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The Ramayana (Sanskrit: vehicle of Rama) is part of the Hindu smriti, written by Valmiki(c.250 BC). This epic of 24,000 verses tells of a Raghuvamsa prince, Rama of Ayodhya, whose wife Sita is abducted by the rakshasa, or demon, Ravana.
The Ramayana contains seven chapters, or kandas.
The Cultural heritage of India, Vol. IV , The Religions, The Ramakrishna Mission, Institute of Culture, says:
“The first and the last Books of the Ramayana are later additions. The bulk, consisting of Books II–VI, represents Rama as an ideal hero. In Books I and VII, however Rama is made an avatara or incarnation of Vishnu, and the epic poem is transformed into a Vaishnava text. The reference to the Greeks, Parthians, and Sakas show that these Books cannot be earlier than the second century B.C….”
According to Hindu mythology, Rama is an avatara, an incarnation of the god Vishnu. The main purpose of his incarnation is to demonstrate the ideal human life on earth. Ultimately, Rama slays the rakshasa king Ravana and reestablishes the rule of religious and moral law on earth known in Hinduism as dharma.
When King Dasaratha of Ayodhya performs a Putrakameshti Yajna, the sacrifice for progeny, a divine being, purusha, emerges from the holy fire and offers a pot of payasam milk sweet. Dasharatha distributes the dessert to his three wives, the Queens Kaushalya, Sumitra and Kaikeyi, in accordance with the status of each, and each wife conceives as a result.
Queen Kaushalya gives birth to the oldest son, Rama. Bharatha, Lakshmana, and Shatrughnaare born half-brothers of Rama to Queens Kaikeyi and Sumitra respectively. When the princes are young boys, the sage Vishwamitra visits King Dasharatha and asks him to send Rama and Lakshmana to protect him from rakshasas while he performs his Yajna, or penance. Though King Dasharatha is reluctant at the beginning, not wanting to earn the wrath of the sage and after consultation with his Raja Guru Vasishta he bids Rama and Lakshmana farewell and asks them to protect Vishwamitra. The brothers meet with a many adventures on their way and the sage trains them in the dharma (path) of the prince-warrior. The brothers fulfill their duty by protecting the sage from Maricha and Subahu, the rakshasas who try to wreak havoc during the penance (also called Yajna) performed by the sage. The sage is pleased with the brothers and bestows upon them various heavenly weapons.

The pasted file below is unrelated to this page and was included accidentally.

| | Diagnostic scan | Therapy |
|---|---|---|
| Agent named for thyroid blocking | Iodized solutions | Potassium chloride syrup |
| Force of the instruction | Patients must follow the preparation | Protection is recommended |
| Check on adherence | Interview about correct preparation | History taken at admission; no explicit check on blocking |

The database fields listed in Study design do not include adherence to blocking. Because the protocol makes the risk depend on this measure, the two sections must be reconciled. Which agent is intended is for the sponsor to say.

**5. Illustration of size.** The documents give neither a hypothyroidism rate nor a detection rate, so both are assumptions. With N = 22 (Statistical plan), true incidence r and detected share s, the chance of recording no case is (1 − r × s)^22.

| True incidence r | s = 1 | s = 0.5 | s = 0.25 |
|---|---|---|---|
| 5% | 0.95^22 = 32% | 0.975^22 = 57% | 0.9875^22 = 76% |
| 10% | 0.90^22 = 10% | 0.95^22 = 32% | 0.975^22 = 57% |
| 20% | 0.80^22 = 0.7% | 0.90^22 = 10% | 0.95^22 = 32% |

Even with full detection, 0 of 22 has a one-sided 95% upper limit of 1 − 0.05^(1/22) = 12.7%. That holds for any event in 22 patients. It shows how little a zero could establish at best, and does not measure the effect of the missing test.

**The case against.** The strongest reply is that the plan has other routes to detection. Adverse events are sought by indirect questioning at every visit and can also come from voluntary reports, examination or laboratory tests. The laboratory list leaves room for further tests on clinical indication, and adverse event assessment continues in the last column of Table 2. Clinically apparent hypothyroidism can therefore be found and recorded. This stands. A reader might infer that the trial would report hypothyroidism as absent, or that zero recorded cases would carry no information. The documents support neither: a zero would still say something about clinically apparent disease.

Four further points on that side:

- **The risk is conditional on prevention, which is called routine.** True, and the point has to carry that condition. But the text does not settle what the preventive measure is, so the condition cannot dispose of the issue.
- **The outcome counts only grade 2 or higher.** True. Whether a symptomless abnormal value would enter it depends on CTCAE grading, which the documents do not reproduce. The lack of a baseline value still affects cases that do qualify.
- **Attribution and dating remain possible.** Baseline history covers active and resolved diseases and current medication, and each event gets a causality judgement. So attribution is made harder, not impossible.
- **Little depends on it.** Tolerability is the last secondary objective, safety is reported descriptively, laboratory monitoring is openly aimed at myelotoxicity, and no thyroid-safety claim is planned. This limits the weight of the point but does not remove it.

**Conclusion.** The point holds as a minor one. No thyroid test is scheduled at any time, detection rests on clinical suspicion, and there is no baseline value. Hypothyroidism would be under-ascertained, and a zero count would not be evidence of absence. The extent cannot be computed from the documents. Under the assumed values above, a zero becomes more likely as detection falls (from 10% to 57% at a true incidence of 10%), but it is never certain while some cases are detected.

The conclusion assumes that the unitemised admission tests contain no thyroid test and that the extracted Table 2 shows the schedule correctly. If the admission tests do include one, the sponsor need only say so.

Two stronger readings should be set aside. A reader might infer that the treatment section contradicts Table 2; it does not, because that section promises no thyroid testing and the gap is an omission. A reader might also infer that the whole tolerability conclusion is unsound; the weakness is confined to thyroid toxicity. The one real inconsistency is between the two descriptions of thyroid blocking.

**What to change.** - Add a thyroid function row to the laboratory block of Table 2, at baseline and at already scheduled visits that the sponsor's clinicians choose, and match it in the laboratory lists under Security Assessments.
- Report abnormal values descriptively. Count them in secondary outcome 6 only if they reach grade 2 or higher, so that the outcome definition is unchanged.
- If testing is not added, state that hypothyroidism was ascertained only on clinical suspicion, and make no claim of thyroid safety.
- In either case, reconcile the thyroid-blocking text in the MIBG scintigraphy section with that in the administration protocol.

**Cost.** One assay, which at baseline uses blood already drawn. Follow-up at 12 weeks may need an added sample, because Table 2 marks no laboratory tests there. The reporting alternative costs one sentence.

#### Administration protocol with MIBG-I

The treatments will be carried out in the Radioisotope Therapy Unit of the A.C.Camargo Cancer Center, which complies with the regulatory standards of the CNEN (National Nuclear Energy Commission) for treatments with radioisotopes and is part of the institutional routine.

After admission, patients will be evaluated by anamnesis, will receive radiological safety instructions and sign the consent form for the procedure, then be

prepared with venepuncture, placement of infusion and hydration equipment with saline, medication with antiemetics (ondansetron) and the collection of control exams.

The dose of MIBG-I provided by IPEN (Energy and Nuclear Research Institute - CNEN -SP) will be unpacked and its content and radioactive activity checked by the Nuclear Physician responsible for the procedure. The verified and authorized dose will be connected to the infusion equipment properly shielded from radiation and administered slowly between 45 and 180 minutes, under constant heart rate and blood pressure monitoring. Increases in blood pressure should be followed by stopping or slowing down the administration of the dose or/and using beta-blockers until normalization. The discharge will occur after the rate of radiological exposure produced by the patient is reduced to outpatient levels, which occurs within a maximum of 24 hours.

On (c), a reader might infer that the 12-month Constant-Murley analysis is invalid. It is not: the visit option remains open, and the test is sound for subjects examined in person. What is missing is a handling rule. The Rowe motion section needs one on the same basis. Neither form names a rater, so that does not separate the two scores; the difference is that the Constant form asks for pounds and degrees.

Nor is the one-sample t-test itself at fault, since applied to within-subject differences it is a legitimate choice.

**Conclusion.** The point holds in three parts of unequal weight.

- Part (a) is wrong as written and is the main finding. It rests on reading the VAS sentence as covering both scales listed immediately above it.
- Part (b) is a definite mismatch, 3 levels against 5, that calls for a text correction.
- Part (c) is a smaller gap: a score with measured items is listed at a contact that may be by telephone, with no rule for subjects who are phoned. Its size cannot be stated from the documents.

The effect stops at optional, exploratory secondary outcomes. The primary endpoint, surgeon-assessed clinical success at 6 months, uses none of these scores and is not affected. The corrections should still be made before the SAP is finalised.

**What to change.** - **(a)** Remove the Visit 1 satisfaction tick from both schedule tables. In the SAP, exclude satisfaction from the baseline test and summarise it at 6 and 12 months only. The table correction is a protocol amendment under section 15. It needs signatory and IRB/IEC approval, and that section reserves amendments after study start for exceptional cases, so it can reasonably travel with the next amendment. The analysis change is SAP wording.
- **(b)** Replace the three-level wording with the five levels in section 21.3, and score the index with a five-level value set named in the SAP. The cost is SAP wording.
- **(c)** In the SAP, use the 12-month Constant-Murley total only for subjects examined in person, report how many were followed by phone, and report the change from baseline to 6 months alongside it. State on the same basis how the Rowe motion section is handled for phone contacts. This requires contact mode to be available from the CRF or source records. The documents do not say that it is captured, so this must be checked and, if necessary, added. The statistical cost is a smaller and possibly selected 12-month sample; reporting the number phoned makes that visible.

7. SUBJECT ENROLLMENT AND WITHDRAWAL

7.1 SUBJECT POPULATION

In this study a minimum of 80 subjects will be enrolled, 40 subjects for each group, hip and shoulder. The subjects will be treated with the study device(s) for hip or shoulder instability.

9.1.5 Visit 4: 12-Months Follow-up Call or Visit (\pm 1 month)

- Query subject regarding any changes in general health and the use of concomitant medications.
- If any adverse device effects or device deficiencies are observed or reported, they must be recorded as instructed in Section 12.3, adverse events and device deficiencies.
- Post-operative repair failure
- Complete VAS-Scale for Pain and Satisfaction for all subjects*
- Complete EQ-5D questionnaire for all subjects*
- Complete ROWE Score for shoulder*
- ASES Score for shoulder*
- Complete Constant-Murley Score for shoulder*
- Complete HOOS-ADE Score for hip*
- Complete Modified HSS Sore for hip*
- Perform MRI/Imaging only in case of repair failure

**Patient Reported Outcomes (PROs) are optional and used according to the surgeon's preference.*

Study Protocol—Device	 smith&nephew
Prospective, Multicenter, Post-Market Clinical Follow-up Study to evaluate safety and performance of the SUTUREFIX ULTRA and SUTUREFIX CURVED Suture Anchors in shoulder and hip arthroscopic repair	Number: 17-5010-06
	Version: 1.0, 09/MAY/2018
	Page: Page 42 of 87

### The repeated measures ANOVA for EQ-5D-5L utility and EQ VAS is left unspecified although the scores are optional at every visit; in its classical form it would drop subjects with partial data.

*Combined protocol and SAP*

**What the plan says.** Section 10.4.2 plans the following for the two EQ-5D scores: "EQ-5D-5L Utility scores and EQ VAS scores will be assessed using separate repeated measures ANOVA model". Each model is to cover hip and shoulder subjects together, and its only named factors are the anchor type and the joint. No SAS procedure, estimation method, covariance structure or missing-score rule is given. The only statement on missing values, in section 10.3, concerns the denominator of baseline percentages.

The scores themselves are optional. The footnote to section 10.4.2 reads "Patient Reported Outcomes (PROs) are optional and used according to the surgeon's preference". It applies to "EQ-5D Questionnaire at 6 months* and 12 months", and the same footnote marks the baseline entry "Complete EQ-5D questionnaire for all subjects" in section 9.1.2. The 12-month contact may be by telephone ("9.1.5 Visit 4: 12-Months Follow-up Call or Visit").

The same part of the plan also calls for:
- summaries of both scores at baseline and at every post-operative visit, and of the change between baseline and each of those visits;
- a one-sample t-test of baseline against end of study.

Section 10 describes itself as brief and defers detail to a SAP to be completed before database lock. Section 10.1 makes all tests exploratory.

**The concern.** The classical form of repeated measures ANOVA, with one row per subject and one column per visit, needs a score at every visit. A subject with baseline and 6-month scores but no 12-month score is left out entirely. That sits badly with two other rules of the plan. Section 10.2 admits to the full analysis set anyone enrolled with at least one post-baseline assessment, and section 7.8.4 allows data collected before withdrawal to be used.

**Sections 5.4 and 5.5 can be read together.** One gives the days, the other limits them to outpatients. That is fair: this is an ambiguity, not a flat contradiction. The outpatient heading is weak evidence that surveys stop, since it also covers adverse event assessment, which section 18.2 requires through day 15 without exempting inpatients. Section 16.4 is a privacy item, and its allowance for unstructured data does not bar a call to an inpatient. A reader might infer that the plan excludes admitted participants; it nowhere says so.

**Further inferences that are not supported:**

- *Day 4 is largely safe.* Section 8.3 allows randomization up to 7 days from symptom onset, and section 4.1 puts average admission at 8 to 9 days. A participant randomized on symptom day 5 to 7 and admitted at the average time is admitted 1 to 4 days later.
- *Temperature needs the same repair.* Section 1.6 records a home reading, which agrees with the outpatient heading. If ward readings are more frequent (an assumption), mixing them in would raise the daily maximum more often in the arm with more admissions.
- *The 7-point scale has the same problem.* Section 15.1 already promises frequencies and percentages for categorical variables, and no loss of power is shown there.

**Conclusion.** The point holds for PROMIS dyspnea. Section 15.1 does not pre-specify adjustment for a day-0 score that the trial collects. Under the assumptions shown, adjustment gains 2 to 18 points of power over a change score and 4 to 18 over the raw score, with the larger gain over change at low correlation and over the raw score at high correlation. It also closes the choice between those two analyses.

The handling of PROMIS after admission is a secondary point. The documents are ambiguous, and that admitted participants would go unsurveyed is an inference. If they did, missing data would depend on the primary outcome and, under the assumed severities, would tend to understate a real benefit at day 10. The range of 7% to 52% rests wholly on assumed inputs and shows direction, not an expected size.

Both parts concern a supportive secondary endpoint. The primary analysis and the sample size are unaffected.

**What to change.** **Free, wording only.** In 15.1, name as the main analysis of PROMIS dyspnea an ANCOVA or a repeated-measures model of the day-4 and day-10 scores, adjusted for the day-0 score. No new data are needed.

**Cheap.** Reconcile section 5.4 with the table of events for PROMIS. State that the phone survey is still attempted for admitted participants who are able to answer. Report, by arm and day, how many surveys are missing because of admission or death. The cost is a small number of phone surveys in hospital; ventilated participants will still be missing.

Toward the end of their stay with Vishvamitra, they receive an invitation to King Janaka‘s kingdom of Mithila on the occasion of his daughter’s Swayamvara, in which she will choose her future husband. A competition is held in which princes and heroes from numerous kingdoms vie to display their prowess and win her hand. For many years, the unwieldy divine bow Shiva Dhanush has been idle because no one was strong enough to lift it, and King Janaka challenges the suitors to bend and string it. After all the suitors fail, Rama succeeds in mastering the bow, not only effortlessly bending and stringing it, but also breaking it into two pieces. He wins the hand of Sita, and after a sumptuous wedding attended by the illustrious from both heaven and earth, he returns with her to Ayodhya. Sita is the incarnation of the Goddess Lakshmi and, in her worldly form, becomes the ideal helpmate and consort to Rama. Together they live the life after which all persons on earth model their own.
After some time, Dasharatha, feeling his advancing years, decides to abdicate and retire to the forest. He designates his first-born son Rama to succeed him as King of Ayodhya. Astrologers are consulted and a date is set for the coronation. Just before the fateful day, Kaikeyi, one of Dasharatha’s three wives, falls under the influence of a malicious servant who awakens Kaikeyi’s jealousy toward her co-wife, the mother of Rama. Kaikeyi goes before the king and demands to redeem the three boons he had granted her long ago. Exploiting this promise, which the helpless Dasharatha is honor-bound to fulfill, she asks for the three boons as follows: